withholding grades
cancellation of FIDE ratings
extra costs if you run a Congress to attract new players

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Adam Raoof
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Re: Subscription concessions?

Post by Adam Raoof » Wed Jun 22, 2011 3:59 pm

Roger de Coverly wrote:
Adam Raoof wrote:

There is not much we can do to help clubs at a local level

Not being a hindrance would be a start.

Here's a check list

additional admin in processing memberships
removal of flexibility in allowing wild card players
doubling the "ECF cost" part of a club membership
insisting that if you have 40 members playing 10 games each, you pay twice the cost of 20 members playing 20 games each.
withholding grades
cancellation of FIDE ratings
extra costs if you run a Congress to attract new players
Please read my post before replying.
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Adam Raoof
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Re: Subscription concessions?

Post by Adam Raoof » Wed Jun 22, 2011 4:01 pm

Roger de Coverly wrote:
Adam Raoof wrote:If we don't have membership then the level of game fee will be such that organisers will probably insist on membership, as it will save them a lot of money and dissuade relatively few players.
Do you think you could illustrate some numbers on this? Whilst not having a Game Fee would no doubt save money for Congress Organisers, if players have to pay both an Congress entry fee and ECF membership, then their personal costs increase. How much will depend at what level you set the ECF membership fee. For those players only intending limited participation in over the board chess, too high a membership fee will just encourage them to spend their leisure budget elsewhere.

I think the ECF have stepped back from actually trying to ban non-members from playing chess. It remains to be seen whether players really care about having their grade unpublished. This was tried by WECU in particular in the 1980s as a means of forcing players to become BCF registered. It was generally accepted as not that successful.

It seems to me that Congresses should be trying to attract as many entries as possible. Restricting the possible entries to those who are ECF members would seem to do the opposite, unless there an incentive like FIDE rating.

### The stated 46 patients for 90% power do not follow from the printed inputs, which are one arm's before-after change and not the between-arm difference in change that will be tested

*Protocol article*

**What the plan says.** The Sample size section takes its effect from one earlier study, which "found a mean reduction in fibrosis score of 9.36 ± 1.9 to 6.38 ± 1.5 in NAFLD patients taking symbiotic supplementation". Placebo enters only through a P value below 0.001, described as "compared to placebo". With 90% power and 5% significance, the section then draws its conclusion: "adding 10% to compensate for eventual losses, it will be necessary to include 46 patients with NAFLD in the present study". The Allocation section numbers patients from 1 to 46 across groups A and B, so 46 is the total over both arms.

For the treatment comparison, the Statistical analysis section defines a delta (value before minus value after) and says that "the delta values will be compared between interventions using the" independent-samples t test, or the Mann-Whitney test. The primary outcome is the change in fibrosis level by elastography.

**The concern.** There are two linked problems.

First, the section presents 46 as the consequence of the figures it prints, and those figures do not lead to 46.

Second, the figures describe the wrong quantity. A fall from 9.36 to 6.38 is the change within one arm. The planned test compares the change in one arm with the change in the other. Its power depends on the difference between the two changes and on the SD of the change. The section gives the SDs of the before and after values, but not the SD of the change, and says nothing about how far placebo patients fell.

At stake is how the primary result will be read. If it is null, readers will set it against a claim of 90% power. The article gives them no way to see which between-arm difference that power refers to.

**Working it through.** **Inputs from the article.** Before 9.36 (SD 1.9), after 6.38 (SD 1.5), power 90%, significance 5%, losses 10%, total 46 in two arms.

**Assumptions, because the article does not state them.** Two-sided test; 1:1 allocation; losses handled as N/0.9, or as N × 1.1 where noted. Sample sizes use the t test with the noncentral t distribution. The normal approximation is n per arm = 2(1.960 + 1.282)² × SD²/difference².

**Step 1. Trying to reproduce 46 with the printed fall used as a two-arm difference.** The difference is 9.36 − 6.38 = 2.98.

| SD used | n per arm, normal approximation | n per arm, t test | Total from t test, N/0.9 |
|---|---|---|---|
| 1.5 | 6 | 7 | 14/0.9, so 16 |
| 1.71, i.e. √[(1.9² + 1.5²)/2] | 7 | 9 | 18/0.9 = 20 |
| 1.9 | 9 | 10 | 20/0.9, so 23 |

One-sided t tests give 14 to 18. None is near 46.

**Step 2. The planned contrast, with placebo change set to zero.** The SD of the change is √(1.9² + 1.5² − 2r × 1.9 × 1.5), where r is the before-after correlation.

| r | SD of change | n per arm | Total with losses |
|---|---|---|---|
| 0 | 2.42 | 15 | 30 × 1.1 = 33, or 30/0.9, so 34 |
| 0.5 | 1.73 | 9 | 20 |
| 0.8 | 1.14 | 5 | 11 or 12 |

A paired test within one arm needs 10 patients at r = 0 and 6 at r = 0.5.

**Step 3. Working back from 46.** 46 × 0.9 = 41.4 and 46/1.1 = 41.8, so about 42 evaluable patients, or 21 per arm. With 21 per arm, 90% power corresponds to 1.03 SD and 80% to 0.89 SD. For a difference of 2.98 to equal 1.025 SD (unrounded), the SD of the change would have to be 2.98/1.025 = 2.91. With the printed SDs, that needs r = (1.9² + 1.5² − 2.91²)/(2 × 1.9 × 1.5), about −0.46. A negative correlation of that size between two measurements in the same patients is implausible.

Anyone in the UK can become a member of their chess Federation, therefore the possible number of entries is restricted to 61,838,154.

As you say, if they want to play in any FIDE rated events, (like e2e4, Gibraltar, or the British, or the London Classic) then they will have to be members. This already increases the pool of players who have a membership already.

If we don't have compulsory membership, but the level of game fee is high, then it makes sense for some organisers to insist on membership or pay a higher entry fee (£20 for members, £26 for non-members) - reducing their game fee costs from £800 per annum to nil, or attracting more in entry fees to balance the cost. This is already happening in some events, such as Heywood Congress in Lancashire.

Once that starts happening it becomes much easier for other organisers to do the same - in fact they would be benefitting (as they do already) from the fact that the ECF does not charge game fee on membership. The marginal threat of losing a few players would be offset by the saving on game fee and the entra income from higher entry fees for non-members.

Players who were members would be leaving the events where they didn't get any benefit from being a member and playing in those where they do see a benefit / discount.

Alternatively organisers could just have FIDE rated events, especially when the level of FIDE rating makes it practical for everyone to aim for a rating.
Last edited by Adam Raoof on Wed Jun 22, 2011 4:25 pm, edited 1 time in total.
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Sean Hewitt

Re: Subscription concessions?

Post by Sean Hewitt » Wed Jun 22, 2011 4:20 pm

Roger de Coverly wrote: Do you think you could illustrate some numbers on this? Whilst not having a Game Fee would no doubt save money for Congress Organisers, if players have to pay both an Congress entry fee and ECF membership, then their personal costs increase. How much will depend at what level you set the ECF membership fee. For those players only intending limited participation in over the board chess, too high a membership fee will just encourage them to spend their leisure budget elsewhere. .
I've noticed recently at e2e4 events how few English players are not already ECF members. Of course, in the Open and Major players have to be members and although we occassionally get an entry from a non-member it is a rare event. But even in the Minor, we get more and more memebrs. At both Sunningdale and Gatwick there were less than 10 non members.
Roger de Coverly wrote: I think the ECF have stepped back from actually trying to ban non-members from playing chess.
I don't recall ever seeing this suggested, let alone it now being back tracked from. Can you provide a link?